Please use this identifier to cite or link to this item: http://hdl.handle.net/1893/1936
Appears in Collections:Aquaculture Journal Articles
Peer Review Status: Refereed
Title: Using Decontaminated Fish Oil or a Vegetable/Fish Oil Blend to Reduce Organic Contaminant Concentrations in Diets and Flesh of Farmed Atlantic Salmon (Salmo salar)
Authors: Bell, J Gordon
Sprague, Matthew
Bendiksen, Eldar Asgard
Dick, James R
Strachan, Fiona
Pratoomyot, Jarunan
Berntssen, Marc H G
Tocher, Douglas R
Contact Email: d.r.tocher@stir.ac.uk
Issue Date: 2008
Publisher: Eco-Informa Press, Bayreuth
Citation: Bell JG, Sprague M, Bendiksen EA, Dick JR, Strachan F, Pratoomyot J, Berntssen MHG & Tocher DR (2008) Using Decontaminated Fish Oil or a Vegetable/Fish Oil Blend to Reduce Organic Contaminant Concentrations in Diets and Flesh of Farmed Atlantic Salmon (Salmo salar), Organohalogen Compounds, 70, pp. 894-897.
Abstract: First paragraph: The nutritional and health benefits of consuming seafood are well documented and are based on the virtually unique supply of n-3 highly unsaturated fatty acids (HUFA), as well as essential vitamins and minerals, in fish and shellfish1. Global food grade fisheries have reached a plateau at around 90m tonnes/annum while in 2004 aquaculture contributed over 28m tonnes to the human food basket2. Growth of aquaculture is predicted to continue over forthcoming decades, at a rate between 1.9 and 3.3%/annum, as the demand for fish in general and the consumption of aquaculture products increases to fill the gap in demand that cannot be met by capture fisheries. Atlantic salmon (Salmo salar) and rainbow trout (Oncorhynchus mykiss), account for more than 80% of total European aquaculture production with Norway being the major producer in Europe with Chile producing similar production volumes. Salmon is an oil-rich species and contains high concentrations of health beneficial n-3 HUFA3. However, as with all oily carnivorous fish, the oil rich tissues can accumulate lipophilic organic pollutants, including dioxins/furans, polychlorinated biphenyls (PCBs) and polybrominated diphenyl ethers (PBDEs), derived largely from their feed4. There has been considerable recent focus on the transfer of organic pollutants from fish feed to farmed fish and possible consequences for human health5, and subsequently on approaches to reduce levels in feed and farmed Atlantic salmon6. As fish oil is the main contributor of contaminants to fish feeds we investigated the effects of replacing northern fish oil, with high levels of contaminants, with either decontaminated fish oil or a blend of fish oil and a 1:1 (w/w) blend of soya and rapeseed oils. The results of these 3 treatments on dioxin, dioxin-like (DL) PCB and PBDE concentrations in fish feed and flesh are described below.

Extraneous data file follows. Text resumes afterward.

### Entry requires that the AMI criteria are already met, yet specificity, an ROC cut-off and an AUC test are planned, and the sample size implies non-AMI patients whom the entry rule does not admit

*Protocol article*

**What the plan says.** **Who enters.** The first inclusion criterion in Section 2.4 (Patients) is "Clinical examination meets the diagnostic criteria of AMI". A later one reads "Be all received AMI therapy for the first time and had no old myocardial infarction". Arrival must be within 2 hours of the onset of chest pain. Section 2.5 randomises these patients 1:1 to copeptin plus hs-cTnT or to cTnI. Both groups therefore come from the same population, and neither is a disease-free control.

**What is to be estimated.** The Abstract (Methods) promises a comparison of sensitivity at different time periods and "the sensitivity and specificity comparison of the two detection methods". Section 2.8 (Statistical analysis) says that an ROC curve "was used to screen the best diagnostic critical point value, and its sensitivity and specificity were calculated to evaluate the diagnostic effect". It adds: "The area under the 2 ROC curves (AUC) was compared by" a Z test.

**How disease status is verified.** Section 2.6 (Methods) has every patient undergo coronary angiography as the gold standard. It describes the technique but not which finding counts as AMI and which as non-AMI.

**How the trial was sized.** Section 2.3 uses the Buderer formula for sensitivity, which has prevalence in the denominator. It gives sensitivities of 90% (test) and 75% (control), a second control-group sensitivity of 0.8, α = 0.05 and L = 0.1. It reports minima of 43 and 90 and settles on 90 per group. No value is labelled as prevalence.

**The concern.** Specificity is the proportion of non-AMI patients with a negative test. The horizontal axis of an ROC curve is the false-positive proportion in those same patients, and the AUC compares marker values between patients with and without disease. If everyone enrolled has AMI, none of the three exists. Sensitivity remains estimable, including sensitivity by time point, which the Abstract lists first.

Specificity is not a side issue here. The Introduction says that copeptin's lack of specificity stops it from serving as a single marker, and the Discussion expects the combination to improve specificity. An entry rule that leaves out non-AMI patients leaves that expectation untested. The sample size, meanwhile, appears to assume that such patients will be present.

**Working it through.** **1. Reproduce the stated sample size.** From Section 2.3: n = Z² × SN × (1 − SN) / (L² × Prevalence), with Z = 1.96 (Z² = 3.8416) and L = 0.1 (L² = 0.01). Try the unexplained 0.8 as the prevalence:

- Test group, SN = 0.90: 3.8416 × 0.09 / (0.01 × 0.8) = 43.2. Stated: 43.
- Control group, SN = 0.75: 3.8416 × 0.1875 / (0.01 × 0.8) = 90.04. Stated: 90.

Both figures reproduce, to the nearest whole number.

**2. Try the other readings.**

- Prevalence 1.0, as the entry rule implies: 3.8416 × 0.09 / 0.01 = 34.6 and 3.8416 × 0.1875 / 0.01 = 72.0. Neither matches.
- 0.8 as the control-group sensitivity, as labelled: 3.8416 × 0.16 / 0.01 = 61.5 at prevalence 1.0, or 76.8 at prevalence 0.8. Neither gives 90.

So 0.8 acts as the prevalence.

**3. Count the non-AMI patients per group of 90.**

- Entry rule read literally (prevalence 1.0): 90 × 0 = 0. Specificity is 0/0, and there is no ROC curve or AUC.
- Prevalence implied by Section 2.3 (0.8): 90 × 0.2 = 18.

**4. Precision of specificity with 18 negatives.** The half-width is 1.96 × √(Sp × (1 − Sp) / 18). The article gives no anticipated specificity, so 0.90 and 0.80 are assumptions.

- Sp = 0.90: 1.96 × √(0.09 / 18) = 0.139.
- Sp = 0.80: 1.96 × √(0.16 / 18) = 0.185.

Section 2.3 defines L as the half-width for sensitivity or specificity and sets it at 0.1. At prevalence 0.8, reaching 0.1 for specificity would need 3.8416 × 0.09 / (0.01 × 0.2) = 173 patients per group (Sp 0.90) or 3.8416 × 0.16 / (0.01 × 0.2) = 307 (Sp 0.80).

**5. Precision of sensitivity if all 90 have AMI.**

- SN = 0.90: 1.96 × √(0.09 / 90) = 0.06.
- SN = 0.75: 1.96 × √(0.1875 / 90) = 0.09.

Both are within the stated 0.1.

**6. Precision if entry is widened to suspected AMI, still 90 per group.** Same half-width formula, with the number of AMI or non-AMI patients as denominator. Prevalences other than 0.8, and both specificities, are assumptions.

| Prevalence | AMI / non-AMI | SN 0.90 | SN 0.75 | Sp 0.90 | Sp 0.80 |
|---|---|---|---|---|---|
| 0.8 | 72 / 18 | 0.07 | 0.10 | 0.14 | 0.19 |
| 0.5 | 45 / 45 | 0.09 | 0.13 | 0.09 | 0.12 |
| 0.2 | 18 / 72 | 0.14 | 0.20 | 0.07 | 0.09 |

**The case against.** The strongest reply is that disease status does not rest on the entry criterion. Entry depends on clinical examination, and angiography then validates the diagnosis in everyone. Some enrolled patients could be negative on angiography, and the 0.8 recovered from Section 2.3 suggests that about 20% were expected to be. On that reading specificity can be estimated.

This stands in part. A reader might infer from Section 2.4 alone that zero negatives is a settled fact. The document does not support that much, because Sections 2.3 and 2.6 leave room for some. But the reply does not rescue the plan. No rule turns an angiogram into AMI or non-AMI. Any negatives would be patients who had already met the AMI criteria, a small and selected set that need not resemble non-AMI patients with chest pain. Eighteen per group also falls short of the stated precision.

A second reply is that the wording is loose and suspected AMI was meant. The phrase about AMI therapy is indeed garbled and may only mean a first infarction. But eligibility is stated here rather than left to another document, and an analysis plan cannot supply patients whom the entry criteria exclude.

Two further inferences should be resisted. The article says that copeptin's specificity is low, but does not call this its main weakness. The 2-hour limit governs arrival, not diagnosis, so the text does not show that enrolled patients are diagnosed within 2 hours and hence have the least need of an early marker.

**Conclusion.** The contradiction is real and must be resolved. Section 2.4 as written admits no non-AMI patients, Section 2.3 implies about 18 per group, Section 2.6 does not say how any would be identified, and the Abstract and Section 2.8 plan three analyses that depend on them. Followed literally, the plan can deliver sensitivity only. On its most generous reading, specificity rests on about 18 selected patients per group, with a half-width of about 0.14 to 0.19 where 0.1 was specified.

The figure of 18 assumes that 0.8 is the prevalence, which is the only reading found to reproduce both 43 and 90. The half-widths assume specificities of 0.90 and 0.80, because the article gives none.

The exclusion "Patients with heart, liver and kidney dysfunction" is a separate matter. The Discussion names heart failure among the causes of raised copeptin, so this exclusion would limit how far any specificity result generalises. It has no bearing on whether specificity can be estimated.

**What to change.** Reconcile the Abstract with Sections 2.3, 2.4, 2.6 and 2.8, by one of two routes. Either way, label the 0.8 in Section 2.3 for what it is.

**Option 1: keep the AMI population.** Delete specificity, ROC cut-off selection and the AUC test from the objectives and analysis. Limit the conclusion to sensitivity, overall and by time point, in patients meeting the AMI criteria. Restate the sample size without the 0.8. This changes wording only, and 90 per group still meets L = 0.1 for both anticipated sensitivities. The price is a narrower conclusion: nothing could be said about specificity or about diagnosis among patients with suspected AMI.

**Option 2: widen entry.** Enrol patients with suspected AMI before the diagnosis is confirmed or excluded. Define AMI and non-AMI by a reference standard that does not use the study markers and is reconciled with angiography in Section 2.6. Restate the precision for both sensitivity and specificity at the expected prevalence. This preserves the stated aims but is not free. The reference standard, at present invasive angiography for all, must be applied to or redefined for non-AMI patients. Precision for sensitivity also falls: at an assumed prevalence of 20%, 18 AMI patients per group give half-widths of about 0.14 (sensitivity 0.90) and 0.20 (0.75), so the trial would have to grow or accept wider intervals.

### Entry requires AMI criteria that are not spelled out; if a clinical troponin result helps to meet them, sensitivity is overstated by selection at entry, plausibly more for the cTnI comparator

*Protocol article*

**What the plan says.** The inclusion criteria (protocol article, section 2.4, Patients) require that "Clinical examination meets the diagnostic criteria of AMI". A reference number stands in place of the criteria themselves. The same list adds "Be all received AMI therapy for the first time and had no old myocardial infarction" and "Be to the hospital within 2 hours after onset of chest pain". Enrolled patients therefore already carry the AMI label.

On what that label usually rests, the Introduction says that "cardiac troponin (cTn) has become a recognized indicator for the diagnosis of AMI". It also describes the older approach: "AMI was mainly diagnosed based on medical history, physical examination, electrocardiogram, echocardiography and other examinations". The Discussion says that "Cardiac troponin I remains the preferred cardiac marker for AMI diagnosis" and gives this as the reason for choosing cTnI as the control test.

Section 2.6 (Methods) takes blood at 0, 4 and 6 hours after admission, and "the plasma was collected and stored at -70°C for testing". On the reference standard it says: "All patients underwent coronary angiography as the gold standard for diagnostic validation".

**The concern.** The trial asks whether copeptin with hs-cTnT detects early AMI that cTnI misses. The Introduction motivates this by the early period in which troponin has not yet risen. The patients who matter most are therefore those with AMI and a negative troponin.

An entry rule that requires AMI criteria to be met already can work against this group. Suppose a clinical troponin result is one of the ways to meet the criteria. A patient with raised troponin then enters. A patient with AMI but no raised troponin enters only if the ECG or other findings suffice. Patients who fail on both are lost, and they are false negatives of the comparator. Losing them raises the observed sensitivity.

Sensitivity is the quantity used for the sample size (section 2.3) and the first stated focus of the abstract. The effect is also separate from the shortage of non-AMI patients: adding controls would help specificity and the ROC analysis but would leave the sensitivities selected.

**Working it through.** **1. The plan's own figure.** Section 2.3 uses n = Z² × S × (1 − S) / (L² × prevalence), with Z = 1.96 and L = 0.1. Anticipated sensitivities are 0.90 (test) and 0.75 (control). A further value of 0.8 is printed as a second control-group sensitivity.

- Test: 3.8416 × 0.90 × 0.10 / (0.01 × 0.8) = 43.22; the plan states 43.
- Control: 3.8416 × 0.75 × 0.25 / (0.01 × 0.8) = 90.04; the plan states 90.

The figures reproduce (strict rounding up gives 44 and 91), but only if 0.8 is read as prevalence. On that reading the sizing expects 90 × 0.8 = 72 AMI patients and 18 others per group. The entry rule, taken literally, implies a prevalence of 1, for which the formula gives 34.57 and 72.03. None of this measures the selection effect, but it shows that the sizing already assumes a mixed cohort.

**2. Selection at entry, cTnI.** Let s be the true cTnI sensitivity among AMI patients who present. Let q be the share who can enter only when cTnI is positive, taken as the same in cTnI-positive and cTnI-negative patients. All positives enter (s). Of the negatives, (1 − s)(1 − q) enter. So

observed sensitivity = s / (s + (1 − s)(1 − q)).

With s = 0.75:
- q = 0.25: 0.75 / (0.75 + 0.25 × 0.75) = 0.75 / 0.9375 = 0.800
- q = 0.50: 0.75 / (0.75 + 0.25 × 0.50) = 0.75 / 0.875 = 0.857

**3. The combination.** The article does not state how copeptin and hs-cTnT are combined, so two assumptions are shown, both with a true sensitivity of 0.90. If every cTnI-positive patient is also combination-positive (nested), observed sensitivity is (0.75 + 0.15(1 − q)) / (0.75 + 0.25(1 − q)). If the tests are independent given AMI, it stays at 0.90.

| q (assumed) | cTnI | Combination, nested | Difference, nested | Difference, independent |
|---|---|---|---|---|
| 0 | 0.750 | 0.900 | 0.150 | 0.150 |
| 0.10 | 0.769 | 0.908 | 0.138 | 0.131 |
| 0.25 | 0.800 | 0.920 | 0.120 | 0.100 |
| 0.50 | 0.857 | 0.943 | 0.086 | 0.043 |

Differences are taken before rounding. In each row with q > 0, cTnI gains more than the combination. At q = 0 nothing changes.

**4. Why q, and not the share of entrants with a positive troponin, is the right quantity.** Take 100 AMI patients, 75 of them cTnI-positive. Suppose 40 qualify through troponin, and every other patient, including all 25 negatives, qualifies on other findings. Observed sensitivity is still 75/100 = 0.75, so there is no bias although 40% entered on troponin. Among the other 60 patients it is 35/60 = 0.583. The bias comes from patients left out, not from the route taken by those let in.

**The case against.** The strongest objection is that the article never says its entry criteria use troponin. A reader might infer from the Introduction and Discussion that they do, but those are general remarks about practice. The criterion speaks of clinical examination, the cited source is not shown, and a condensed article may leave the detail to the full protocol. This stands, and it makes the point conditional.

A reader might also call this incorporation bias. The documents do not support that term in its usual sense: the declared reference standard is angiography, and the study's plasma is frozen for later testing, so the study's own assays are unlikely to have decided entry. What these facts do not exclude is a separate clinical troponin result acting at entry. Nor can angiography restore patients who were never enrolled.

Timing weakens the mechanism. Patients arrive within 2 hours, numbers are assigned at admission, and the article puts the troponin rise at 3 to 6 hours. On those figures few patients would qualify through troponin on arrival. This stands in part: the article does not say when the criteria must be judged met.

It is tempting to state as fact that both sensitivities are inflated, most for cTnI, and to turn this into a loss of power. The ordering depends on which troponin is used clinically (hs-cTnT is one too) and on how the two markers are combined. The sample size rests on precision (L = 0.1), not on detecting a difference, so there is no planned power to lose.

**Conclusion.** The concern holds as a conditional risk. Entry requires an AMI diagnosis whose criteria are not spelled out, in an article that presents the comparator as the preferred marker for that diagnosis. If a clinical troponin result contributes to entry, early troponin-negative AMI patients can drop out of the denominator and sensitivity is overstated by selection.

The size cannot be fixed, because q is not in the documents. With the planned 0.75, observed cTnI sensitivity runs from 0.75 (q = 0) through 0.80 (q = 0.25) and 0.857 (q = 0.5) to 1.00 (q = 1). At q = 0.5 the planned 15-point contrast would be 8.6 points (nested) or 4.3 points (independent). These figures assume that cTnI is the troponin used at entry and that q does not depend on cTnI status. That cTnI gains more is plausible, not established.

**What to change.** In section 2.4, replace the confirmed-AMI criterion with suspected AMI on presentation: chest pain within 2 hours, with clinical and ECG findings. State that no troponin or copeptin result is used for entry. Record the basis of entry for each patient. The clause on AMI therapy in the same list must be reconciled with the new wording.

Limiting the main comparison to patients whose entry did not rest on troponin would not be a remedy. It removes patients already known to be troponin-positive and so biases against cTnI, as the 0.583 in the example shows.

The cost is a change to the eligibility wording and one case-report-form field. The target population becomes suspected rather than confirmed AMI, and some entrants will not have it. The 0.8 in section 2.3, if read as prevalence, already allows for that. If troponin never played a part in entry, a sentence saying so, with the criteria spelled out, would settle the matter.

Type: Journal Article
URI: http://hdl.handle.net/1893/1936
Rights: The publisher has not responded to our queries therefore this work cannot be made publicly available in this Repository. Please use the Request a Copy feature at the foot of the Repository record to request a copy directly from the author; you can only request a copy if you wish to use this work for your own research or private study.
Affiliation: Aquaculture
Aquaculture
BioMar AS
Aquaculture
Aquaculture
University of Stirling
National Institute of Nutrition and Seafood Research (NIFES)
Aquaculture

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